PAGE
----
A new way of paying for visits to hospital A&E departments is to launch in September 2021.
All patients will have to pay a fixed sum of €18, whatever the nature of their visit.
This will replace the present procedure, known as the ticket modérateur system, where patients hand over their carte vitale when they arrive, social security pays 80% of the cost and the patient pays the remaining 20%, usually covered by a top-up health insurance scheme.
Without a mutuelle, the sum can be high if a number of tests are involved, but lower than €18 if the visit only requires a consultation. It is estimated that the average sum patients have to pay at present is €19.
The government proposed the change in its social security finance bill.
Health Minister Olivier Véran said in Parliament: “The aim is not to save money but to free up hospital personnel to do something other than writing out bills.” Critics say the new scheme could prove a barrier to healthcare for less well-off people.
Dr Christophe Prudhomme, spokesman for the association of A&E doctors, told Le Figaro newspaper it could be a punitive system for some, especially as people often have no option but to go to A&E because there are not enough GPs to get an appointment and waiting times to see many specialists are too long.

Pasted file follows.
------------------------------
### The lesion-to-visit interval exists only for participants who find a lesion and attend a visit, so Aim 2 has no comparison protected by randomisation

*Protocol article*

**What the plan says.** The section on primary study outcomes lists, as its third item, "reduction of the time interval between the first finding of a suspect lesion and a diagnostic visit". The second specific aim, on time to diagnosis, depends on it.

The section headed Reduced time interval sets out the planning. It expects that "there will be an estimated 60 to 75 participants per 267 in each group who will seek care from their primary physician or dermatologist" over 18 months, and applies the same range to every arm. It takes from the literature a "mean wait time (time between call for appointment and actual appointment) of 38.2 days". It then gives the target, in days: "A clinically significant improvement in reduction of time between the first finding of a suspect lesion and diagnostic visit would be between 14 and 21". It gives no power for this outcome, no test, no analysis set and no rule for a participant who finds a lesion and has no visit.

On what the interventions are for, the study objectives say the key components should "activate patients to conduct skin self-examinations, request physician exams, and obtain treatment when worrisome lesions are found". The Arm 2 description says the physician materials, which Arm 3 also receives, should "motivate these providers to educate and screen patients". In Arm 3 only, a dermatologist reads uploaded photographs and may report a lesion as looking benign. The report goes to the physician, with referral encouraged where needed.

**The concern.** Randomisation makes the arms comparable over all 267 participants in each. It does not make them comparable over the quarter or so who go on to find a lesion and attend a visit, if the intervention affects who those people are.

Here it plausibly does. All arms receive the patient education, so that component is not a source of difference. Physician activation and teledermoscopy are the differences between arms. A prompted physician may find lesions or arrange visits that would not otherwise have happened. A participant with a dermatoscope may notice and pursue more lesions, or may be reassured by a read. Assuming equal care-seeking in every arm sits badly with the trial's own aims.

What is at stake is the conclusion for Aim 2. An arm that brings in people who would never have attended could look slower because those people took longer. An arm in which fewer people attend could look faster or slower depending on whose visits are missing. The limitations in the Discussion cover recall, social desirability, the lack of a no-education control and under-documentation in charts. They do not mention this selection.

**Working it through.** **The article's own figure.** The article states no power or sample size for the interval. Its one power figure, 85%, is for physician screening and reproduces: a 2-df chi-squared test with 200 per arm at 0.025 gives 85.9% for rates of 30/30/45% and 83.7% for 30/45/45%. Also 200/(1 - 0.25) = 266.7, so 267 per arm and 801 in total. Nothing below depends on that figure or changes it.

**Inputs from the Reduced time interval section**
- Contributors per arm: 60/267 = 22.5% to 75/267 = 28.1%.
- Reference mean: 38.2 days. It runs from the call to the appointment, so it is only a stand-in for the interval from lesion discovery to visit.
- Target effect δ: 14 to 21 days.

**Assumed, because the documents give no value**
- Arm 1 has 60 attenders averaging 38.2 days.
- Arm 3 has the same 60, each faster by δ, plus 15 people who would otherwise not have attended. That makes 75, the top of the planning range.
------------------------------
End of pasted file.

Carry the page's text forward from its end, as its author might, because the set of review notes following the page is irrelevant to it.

Thomas Mesnier, La République en Marche MP, promised the payment would be covered by private health insurance companies, by the complémentaire santé solidaire for people on low income, and the aide médicale de l’Etat, which pays for care for overseas visitors without papers.
Pregnant women will not have to pay from the sixth month and there will be no charge for newborn babies for 30 days. Patients with long term illnesses will pay a reduced rate.
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